Monday, August 23, 2010

Amish around town

For over 8 years now I have been living in rural Pennsylvania. Where I live two worlds collide. You have modern country life and old Amish tradition. At first, for us, it was a sight to see. Moving form Washington D.C. to here could not be more different. We had to get used to this new life, a slow life, a country life.

I live in a small borough. It has 4 churches, no bars, no stop lights, a post office with the most random hours I have ever seen and still can't ever manage to catch it open. However we also have a state University, Penn State Mont Alto, go figure.

But if you turn off on some of the streets just outside the main neighborhood it is a jolt back to older days. Not simpler by any means just bygone. I suppose they aren't bygone if they still happen now and still happen next to us.

All around us you find many sects of the Amish, Mennonite, and Brethren. All very conservative Christian groups. Plain people.

I remember visiting Lancaster County when I was in grade school. We took and over night trip to see and learn about the Amish. Fast forward 20 years and who would believe this city girl is now living with them?!

We interact and see them everyday. We go to their markets to buy their delicious over priced food. You almost will always find their buggies tied up out front.


They go to our markets as well. However they do not bring their buggies there but their black vans. (Well not always I 1 time saw to younger ones in a black Audi tt.) At least when they drive their always black boring cars they don't leave a mess in the road.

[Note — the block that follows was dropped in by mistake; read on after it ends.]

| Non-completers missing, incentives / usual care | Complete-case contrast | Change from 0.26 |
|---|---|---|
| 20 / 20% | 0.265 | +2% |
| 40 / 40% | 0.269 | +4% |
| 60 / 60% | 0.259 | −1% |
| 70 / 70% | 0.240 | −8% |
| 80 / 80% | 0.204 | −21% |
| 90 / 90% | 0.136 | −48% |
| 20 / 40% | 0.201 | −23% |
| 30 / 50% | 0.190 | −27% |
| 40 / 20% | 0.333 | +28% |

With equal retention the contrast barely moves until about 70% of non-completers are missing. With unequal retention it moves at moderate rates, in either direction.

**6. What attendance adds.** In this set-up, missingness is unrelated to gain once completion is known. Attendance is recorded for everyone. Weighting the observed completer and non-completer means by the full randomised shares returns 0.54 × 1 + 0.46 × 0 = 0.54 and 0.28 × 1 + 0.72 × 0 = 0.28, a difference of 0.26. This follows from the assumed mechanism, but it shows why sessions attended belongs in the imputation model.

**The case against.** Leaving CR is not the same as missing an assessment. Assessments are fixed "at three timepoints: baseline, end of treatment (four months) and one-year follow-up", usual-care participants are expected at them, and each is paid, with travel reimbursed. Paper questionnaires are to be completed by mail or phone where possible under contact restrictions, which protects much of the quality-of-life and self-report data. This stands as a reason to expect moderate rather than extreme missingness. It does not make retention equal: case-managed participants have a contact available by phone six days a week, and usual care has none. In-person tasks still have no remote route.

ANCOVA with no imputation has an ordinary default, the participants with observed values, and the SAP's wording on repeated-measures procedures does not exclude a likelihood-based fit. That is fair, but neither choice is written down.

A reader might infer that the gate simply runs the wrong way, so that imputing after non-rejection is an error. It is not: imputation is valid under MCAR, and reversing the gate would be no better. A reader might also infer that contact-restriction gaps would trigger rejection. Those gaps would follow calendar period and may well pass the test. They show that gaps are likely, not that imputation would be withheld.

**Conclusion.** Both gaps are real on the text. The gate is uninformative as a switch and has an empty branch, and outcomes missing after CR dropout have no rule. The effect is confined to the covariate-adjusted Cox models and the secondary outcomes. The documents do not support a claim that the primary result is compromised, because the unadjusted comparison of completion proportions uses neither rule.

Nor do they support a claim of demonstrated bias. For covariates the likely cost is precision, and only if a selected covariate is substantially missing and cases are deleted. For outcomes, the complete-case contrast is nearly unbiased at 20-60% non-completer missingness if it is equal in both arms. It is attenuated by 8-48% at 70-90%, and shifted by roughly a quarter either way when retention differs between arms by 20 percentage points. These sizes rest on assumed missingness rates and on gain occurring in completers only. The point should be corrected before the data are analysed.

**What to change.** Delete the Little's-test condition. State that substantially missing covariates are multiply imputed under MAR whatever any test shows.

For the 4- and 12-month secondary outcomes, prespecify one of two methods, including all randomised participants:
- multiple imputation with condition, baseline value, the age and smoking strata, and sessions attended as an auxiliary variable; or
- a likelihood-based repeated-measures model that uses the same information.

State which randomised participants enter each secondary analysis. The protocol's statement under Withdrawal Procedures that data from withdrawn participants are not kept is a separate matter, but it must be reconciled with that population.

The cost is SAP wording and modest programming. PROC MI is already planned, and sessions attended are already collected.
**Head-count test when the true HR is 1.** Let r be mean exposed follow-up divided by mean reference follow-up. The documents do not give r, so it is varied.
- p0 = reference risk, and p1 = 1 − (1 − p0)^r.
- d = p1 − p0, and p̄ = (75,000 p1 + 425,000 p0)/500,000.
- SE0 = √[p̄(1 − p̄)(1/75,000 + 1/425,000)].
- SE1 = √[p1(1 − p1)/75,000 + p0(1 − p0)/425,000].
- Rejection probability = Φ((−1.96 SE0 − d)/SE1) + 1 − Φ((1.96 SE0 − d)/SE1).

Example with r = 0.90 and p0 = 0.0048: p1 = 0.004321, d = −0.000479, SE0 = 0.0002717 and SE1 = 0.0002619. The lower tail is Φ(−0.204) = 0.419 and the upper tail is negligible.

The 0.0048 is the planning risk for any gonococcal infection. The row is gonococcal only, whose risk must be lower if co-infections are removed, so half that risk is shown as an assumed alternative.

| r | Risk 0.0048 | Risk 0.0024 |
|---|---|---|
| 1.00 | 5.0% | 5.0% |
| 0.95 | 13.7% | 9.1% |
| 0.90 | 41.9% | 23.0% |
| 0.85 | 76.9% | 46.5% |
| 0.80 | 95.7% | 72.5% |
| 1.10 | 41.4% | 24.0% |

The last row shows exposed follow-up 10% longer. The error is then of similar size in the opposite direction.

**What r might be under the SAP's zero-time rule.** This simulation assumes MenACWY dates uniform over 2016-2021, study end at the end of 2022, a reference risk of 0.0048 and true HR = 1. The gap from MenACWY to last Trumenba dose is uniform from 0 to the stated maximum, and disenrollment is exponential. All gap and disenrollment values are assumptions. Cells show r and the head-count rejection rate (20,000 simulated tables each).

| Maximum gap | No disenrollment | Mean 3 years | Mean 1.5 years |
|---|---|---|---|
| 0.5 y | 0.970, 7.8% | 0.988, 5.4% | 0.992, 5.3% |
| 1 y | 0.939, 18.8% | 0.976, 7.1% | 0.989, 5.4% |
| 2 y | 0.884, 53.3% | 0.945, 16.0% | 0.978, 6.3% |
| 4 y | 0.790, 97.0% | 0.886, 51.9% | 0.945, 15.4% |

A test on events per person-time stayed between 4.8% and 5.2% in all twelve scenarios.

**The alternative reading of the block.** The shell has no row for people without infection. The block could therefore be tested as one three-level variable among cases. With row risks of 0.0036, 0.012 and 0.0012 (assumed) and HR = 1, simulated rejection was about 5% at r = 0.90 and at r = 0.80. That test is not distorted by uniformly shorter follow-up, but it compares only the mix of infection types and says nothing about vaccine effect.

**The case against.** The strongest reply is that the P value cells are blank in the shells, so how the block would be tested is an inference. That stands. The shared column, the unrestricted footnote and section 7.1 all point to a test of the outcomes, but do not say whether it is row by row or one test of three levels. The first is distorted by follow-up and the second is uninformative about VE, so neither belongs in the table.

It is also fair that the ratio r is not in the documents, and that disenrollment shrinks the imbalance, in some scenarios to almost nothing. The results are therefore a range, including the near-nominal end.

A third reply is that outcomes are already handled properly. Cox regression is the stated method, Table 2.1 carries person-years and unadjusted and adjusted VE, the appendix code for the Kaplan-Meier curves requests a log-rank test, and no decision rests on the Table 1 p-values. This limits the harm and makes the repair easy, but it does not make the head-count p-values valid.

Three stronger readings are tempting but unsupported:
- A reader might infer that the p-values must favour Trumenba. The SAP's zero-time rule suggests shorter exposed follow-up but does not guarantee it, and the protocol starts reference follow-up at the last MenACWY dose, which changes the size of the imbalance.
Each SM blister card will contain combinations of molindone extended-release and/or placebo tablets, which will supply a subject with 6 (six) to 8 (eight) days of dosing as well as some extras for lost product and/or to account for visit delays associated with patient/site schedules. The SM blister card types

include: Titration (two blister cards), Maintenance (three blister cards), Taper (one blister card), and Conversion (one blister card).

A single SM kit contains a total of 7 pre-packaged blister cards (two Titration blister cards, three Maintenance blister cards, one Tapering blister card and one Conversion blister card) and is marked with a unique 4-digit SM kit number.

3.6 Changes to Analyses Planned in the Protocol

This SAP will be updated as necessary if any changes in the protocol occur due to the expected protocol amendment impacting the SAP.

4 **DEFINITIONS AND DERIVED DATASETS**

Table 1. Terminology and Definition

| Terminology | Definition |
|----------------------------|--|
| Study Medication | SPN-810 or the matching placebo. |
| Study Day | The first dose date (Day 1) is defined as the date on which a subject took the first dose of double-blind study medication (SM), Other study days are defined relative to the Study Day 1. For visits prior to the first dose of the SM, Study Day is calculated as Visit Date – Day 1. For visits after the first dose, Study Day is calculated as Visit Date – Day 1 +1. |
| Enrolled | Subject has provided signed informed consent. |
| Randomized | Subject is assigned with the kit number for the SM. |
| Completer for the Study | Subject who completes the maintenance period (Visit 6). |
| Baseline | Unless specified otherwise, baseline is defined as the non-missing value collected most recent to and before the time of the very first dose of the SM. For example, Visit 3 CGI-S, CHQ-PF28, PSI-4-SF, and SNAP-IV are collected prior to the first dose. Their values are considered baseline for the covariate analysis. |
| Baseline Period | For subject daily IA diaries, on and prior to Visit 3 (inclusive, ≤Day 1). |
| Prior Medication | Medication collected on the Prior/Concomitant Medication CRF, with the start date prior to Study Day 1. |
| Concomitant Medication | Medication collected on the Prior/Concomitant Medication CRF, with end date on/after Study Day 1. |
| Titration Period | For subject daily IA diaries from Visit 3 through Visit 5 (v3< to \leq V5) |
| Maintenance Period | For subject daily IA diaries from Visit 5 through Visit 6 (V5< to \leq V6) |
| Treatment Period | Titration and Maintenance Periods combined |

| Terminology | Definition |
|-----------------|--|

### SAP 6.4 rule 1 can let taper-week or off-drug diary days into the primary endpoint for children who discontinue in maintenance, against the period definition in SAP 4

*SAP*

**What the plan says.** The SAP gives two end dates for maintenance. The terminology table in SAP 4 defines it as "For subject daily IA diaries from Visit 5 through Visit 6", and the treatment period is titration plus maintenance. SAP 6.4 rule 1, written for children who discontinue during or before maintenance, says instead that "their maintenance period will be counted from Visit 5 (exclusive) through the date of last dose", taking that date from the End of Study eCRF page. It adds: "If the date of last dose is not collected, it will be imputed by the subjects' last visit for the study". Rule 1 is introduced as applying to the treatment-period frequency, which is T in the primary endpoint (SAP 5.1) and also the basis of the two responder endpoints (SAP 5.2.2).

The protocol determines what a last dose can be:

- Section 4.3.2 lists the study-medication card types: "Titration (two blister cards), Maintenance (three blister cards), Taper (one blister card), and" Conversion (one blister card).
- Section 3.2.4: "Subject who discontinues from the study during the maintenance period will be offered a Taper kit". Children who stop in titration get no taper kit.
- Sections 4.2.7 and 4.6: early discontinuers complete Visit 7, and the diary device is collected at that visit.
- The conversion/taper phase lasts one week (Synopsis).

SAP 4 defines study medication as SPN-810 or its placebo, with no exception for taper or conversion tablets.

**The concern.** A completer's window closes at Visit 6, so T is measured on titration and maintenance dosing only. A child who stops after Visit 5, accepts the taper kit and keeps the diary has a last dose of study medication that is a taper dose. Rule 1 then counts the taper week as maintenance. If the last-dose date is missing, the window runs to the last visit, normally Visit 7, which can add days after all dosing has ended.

My boys are so used to seeing the buggies they don't even think twice about it. They are more in awe when we take them to the city. They think the metro is something amazing. Poor little country boys.

We have covered bridges. Pennsylvania has more covered bridges (over 200) than any other state. A covered bridge is a bridge with enclosed sides and a roof, often accommodating only a single lane of traffic. They have typically been wooden, although some newer ones are concrete or metal with glass sides. Mainly associated with the nineteenth century, covered bridges often serve as prominent local landmarks and have long attracted the attention of historic preservationists.



This one is on Covered Bridge Road, go figure. I wonder which one came first. I don't understand the purpose of them as you are protected for only a matter of feet of the journey.

You might think of the Amish as using no power and no ammonites of modern life. For the most part you would be right. They do however use some and certainly use us to make money. It is the Mennonites that you most commonly see because they are plentiful. They use modern life luxuries like doctors, cars, plumbing, electricity and others. They just limit their involvement. For instance as I mentioned above the cars. They are allowed to drive but they drive plain back cars to stand out. The cars do not have luxury options or even standard options like radios. They are just a means of transportation.

When I was learning about the Amish in grade school one of the things we learned about was barn raising. How they would all come together and quickly build barns for each other. The other day we pulled over to snap some pictures of a barn raising party. However, it was not a barn but a house they were putting up.


You can see the men scattered across the roof building and the women by the cars with drinks and food. They do not live in different types of housing. As you can see this is going to be a normal rancher. Up and down the streets you could not tell their houses from ours. You might be able to guess by the car in the driveway though.

Can you see all the black cars lined up?


Living out here is different. It is not for me. I am ready to move to the beach.

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